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U.Va.-Hosted Conference to Wrap Up Series Marking 150th Anniversary of the Civil War

Apr 17, 2015 |

Still intrigued by Civil War history? Well, join the club.

Interest in all things Civil War remains amazingly high, and the war’s place in history continues as a rich trove for academic research and public debate.

The University of Virginia on Saturday will host the capstone event in a statewide exploration of the 150th anniversary of Virginia’s participation in the Civil War. Since 2009, the Virginia Sesquicentennial of the American Civil War Commission has conducted programs, seminars, discussions and other events surrounding important aspects of the War Between the States.

U.Va. historians Elizabeth Varon and Gary Gallagher

This weekend’s concluding conference, Causes Won and Lost: The End of the Civil War, will bring together leading historians to discuss the war’s closing, its aftermath and its legacy in American life. Though seating in Old Cabell Hall is already at capacity and registration is closed, the conference will air live on C-SPAN 3 on Saturday at 8:45 a.m. The proceedings will also be rebroadcast at 6 p.m. A livestream for remote viewing will be available in the Nau Hall Auditorium on a first-come, first-served seating basis.

UVA Today caught up with the conference co-chairs – Gary W. Gallagher, John L. Nau Professor in the History of the American Civil War, and Elizabeth R. Varon, Langbourne M. Williams Professor of American History – in advance.

Q: A century and a half have passed and people are still talking about the Civil War. Why does it remain such a hot topic?

A: The Civil War draws our interest for so many reasons. It revolved around pivotal issues – freedom, social justice, state power, regional identity – that we continue to grapple with, and in many ways it augured modern warfare, with massive scale of destruction and blurring of home front and battlefront. The war has left behind a remarkable historical record for us to study, of written and visual sources, landscapes and artifacts – and the state of Virginia is particularly rich in such sources.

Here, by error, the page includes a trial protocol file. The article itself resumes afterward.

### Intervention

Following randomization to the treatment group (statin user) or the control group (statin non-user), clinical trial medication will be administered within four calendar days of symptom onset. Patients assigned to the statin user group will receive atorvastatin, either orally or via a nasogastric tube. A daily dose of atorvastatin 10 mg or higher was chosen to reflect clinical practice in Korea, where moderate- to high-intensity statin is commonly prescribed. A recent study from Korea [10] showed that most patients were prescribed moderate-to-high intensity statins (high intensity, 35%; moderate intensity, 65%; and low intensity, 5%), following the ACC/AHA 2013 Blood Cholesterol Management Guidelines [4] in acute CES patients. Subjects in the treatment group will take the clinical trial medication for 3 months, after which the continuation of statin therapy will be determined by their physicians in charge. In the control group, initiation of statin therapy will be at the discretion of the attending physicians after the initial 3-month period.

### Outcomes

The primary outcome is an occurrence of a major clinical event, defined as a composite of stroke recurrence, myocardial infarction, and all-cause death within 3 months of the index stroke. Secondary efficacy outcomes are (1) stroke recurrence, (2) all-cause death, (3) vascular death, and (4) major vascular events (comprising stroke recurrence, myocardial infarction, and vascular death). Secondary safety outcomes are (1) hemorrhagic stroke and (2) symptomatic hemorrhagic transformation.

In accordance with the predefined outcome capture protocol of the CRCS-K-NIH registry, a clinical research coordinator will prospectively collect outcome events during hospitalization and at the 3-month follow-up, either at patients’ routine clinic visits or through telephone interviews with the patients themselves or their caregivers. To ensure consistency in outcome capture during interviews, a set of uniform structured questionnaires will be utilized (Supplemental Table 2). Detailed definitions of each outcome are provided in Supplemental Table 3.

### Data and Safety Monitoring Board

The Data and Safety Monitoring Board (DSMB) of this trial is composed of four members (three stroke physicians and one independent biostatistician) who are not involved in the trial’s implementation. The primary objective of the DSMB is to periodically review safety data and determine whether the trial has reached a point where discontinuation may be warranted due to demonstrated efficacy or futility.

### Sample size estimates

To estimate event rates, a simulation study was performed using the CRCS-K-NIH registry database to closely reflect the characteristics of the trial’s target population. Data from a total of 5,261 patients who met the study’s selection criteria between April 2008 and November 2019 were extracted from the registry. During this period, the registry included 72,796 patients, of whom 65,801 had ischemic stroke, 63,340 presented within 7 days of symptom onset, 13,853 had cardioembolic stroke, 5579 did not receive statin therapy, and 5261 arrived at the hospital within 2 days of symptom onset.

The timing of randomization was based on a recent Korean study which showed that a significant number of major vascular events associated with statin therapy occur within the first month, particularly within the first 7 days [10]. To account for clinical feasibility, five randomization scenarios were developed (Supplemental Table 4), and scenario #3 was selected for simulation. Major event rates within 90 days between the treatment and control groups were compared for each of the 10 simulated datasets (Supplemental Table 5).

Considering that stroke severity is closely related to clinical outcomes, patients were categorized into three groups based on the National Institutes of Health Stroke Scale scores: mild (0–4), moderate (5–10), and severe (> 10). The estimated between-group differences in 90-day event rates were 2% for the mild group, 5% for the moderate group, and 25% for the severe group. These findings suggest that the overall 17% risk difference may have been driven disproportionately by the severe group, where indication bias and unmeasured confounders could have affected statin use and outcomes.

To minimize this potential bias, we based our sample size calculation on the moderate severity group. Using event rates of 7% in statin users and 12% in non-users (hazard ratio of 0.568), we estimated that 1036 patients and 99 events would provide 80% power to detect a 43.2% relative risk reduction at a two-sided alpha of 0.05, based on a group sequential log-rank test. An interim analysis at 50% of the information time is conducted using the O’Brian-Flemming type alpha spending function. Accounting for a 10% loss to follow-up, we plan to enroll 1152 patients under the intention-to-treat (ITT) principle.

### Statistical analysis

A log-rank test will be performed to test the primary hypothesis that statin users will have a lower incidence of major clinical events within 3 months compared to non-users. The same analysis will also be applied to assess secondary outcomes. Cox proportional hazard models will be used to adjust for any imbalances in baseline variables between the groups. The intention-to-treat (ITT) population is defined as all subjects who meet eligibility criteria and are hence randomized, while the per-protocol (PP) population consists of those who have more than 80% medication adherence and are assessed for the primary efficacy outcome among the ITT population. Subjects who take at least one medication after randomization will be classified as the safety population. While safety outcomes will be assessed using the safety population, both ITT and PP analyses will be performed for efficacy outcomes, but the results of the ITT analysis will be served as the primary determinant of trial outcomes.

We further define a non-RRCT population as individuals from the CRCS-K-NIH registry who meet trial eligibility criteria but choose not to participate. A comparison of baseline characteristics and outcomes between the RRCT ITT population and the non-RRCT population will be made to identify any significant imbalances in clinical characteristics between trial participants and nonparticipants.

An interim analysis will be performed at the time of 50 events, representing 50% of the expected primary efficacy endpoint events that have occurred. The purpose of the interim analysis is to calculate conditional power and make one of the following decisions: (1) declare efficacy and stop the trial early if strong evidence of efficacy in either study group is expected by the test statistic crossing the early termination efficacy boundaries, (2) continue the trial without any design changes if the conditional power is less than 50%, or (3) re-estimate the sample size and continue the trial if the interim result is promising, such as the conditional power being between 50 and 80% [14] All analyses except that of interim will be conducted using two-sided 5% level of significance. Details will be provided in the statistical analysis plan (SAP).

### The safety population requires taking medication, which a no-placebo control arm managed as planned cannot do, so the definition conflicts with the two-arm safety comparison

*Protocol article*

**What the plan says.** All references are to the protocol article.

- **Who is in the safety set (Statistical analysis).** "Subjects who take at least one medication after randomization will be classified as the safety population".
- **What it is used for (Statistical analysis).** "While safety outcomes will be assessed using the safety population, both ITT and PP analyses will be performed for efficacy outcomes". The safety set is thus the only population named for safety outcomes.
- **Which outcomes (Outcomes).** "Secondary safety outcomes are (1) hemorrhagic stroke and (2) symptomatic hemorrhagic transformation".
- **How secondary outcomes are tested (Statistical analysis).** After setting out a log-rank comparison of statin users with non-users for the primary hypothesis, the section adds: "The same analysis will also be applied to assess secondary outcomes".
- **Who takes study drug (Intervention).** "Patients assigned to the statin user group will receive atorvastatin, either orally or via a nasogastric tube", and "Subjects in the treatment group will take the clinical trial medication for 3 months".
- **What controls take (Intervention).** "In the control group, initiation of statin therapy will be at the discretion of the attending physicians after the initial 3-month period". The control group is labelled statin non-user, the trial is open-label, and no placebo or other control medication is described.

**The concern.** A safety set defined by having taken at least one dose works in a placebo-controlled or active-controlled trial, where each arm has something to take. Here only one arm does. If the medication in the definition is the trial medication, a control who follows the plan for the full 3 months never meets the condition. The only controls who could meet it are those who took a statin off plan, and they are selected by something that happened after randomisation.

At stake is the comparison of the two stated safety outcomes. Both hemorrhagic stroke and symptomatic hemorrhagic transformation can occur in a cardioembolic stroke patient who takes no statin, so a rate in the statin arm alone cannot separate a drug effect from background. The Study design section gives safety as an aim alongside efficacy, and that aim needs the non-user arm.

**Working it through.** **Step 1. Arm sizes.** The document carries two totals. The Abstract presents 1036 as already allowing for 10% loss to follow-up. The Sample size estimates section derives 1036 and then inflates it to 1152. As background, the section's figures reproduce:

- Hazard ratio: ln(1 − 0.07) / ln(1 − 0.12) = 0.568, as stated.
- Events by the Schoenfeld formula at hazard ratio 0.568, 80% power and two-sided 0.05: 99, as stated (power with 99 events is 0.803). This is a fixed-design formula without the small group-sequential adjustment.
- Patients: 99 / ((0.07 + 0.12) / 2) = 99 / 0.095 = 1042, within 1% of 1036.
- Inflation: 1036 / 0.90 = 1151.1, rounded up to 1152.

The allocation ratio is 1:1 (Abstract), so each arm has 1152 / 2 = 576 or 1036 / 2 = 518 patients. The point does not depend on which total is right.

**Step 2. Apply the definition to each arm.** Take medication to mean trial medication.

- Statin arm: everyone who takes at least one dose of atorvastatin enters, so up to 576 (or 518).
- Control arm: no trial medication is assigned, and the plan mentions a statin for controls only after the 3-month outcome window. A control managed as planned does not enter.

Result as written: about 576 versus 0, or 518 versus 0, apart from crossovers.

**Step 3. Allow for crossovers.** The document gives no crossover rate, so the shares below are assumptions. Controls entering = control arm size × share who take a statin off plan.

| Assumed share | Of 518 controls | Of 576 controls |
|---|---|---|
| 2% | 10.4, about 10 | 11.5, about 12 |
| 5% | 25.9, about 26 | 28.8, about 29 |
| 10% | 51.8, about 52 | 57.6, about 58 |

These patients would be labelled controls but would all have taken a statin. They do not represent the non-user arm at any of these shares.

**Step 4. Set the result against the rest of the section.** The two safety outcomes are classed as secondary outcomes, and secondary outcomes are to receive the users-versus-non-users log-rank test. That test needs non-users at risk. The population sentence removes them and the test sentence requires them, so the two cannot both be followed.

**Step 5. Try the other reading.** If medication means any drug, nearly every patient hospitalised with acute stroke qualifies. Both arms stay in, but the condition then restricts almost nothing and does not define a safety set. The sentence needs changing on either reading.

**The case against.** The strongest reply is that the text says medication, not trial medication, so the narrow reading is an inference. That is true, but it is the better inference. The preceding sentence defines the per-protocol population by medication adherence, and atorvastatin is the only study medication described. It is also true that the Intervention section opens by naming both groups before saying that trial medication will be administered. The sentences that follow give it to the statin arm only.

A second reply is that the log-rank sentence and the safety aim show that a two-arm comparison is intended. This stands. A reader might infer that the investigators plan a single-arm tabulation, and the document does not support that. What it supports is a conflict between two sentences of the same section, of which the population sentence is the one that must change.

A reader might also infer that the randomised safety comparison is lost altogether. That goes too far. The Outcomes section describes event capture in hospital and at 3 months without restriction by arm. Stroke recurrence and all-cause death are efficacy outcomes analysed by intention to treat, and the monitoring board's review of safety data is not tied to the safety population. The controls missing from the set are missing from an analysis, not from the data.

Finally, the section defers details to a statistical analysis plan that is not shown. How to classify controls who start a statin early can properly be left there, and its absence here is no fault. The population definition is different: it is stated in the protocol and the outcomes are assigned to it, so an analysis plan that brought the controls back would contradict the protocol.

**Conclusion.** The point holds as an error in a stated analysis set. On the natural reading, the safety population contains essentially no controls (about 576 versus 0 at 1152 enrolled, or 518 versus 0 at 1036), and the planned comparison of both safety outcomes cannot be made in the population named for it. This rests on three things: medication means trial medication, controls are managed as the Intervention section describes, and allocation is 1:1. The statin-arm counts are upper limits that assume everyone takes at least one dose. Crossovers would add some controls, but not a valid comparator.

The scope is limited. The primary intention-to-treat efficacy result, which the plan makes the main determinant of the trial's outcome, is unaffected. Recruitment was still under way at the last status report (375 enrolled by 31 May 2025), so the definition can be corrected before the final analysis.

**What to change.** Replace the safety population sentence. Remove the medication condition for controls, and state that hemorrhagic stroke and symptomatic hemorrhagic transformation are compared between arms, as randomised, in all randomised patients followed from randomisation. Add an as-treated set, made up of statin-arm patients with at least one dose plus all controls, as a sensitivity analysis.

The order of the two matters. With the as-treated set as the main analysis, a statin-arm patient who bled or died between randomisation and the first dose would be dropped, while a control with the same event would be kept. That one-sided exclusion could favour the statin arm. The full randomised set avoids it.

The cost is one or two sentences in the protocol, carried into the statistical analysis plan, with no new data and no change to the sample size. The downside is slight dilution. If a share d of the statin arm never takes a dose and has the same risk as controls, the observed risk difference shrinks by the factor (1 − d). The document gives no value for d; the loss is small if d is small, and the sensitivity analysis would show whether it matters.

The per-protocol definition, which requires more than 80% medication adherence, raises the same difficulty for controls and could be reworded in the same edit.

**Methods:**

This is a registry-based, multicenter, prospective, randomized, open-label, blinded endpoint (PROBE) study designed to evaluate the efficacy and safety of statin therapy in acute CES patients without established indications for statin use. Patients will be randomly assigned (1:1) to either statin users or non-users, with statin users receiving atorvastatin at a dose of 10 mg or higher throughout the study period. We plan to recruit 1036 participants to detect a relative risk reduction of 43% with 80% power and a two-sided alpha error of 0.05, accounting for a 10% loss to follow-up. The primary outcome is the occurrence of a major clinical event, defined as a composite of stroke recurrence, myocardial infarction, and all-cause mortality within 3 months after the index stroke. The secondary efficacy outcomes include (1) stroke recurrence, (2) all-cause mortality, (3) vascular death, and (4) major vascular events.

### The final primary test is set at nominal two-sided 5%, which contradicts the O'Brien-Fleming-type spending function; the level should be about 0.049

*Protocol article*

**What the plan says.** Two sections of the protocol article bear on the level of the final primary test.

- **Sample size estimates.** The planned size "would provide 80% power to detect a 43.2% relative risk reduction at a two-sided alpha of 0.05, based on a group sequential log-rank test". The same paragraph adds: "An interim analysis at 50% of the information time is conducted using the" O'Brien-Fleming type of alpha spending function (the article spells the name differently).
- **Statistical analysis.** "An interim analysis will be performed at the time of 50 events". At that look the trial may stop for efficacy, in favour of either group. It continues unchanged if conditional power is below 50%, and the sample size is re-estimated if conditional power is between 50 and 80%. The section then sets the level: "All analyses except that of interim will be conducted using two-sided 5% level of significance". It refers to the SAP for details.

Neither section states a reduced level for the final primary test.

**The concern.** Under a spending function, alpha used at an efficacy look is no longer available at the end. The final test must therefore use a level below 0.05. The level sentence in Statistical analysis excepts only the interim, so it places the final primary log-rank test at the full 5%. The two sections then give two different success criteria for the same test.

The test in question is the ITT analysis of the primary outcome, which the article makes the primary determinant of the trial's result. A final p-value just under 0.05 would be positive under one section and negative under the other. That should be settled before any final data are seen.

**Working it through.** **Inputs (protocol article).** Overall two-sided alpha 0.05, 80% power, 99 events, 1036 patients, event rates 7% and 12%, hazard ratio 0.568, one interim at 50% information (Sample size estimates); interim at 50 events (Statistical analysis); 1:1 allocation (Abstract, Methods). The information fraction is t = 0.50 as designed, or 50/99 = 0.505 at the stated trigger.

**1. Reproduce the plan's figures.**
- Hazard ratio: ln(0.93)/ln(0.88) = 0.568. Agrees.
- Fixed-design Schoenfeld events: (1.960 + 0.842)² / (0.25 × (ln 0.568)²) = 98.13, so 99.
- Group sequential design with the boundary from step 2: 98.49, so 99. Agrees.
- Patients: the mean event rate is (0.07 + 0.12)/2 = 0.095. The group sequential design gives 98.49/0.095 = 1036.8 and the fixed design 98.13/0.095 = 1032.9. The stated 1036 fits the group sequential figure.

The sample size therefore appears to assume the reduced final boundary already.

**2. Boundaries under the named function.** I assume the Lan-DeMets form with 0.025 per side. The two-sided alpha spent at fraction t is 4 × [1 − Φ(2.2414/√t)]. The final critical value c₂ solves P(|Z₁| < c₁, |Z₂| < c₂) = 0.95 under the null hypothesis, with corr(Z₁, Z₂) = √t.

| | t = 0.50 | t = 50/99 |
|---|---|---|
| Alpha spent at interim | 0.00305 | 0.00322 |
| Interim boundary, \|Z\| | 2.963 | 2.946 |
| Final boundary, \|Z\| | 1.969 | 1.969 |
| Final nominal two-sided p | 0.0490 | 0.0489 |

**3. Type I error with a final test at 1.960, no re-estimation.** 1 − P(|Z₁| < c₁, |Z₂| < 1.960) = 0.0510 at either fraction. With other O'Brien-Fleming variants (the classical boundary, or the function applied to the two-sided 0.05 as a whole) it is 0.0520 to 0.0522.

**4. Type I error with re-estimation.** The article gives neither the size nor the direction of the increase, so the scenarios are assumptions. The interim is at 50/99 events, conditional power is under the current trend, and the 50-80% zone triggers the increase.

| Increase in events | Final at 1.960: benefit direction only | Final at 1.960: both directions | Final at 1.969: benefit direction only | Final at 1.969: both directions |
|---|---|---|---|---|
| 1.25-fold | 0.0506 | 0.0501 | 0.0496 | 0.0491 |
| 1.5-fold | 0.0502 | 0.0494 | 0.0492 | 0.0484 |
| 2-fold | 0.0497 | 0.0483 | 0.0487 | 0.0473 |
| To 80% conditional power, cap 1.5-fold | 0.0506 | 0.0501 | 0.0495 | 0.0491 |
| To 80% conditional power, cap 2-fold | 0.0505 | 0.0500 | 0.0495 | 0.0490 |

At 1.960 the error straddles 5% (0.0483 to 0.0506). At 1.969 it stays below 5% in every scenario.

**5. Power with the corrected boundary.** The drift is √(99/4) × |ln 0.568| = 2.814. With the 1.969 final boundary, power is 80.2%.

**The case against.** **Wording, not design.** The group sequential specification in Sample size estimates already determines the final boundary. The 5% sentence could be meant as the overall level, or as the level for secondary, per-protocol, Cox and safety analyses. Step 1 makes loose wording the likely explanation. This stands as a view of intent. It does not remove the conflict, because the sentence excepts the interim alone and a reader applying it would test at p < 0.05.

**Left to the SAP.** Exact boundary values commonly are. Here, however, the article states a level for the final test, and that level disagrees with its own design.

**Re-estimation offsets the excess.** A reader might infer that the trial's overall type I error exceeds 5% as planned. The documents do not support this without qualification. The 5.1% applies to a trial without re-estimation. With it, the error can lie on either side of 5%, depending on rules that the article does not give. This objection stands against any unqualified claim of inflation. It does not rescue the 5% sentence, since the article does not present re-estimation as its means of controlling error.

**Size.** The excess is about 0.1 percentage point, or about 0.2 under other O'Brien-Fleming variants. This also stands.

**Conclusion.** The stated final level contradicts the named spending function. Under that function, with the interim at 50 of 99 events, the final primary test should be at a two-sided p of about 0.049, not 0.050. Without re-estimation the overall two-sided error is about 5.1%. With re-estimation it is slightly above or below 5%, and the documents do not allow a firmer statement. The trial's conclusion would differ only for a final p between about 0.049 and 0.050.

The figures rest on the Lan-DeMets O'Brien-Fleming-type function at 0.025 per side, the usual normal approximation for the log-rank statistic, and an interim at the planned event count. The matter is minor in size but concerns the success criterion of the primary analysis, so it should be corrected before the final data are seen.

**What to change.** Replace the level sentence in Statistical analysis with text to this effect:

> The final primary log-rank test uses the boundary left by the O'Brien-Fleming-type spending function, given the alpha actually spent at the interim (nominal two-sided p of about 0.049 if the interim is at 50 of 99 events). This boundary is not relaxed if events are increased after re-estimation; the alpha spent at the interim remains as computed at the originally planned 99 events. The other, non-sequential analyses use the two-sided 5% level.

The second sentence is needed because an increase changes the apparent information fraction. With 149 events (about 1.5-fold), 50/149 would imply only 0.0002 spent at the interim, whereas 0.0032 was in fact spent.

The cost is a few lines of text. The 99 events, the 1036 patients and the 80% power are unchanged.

But the Civil War and the 19th century are also fascinating for their distance from us, and their elusiveness: each new generation struggles to answer difficult questions about what motivated the participants, and about the war’s inevitability and its many “what-ifs.” The 19th century seems to us familiar at first glance, but as we delve into it, we find it was a time very different from our own – and that the Civil War era can still yield to us many exciting new discoveries.

Q: Tell us about the format and content of the conference. How will it serve as a capstone for the series of “Civil War 150” events sponsored by the state of Virginia?

A: The Signature Conference series, hosted by Virginia universities, is in its seventh year, and has been very successful and well-attended. The annual events have been occasions both for scholarly exchange and debate and for good fellowship. In that spirit, we have opted for an interactive format for this conference; instead of having scholars present lectures, our four panel discussions will be unscripted, open-ended conversations, followed by audience questions, with time built in for the panelists and attendees to meet and mingle. 

Q: What will people attending the conference or those watching on C-SPAN take away from the weekend’s discussions?

A: We’ll spend time assessing the leadership and legacies of iconic figures such as Abraham Lincoln, Robert E. Lee, U.S. Grant, Frederick Douglass and Jefferson Davis. But we’ll also discuss broad social and cultural trends and the public commemoration of the war. 

Attendees should gain a good appreciation of the difference between history and historical memory, between what happens and how different groups of participants and others choose to recall the events. 

This capstone conference affords us the opportunity to look back on the sesquicentennial itself, and compare and contrast it with the Civil War centennial of the 1960s – and also to look forward, to chart a course for the sesquicentennial remembrance of Reconstruction, and for the further development of the field of Civil War studies.